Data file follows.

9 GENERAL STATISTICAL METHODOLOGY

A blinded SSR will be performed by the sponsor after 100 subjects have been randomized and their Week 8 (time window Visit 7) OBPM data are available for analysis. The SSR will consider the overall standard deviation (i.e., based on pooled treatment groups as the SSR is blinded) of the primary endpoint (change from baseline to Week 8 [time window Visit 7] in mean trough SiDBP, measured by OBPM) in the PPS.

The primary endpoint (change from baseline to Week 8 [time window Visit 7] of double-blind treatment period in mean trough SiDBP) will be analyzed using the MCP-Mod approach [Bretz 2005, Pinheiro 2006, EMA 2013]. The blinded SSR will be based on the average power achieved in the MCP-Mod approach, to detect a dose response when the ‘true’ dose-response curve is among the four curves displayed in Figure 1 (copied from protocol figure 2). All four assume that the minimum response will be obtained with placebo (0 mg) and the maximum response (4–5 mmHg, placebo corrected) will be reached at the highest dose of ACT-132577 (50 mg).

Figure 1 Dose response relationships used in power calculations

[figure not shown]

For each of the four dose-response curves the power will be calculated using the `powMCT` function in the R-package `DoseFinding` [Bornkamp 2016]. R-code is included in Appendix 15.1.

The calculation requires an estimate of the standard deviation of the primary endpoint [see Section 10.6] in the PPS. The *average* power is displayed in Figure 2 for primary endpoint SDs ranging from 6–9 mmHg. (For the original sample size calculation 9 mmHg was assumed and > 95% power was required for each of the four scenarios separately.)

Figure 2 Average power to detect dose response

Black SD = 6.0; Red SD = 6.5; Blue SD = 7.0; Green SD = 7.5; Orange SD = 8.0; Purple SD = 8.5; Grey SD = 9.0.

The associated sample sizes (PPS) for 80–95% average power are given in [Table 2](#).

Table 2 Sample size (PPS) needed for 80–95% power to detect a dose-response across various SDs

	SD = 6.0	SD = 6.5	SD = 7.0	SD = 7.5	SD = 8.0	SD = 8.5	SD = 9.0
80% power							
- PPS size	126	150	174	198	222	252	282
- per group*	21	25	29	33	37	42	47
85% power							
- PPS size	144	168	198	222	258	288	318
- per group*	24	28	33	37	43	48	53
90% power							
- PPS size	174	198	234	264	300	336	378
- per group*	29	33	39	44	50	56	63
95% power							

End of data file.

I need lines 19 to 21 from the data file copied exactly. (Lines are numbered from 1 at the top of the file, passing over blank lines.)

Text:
90% power							
- PPS size	174	198	234	264	300	336	378
- per group*	29	33	39	44	50	56	63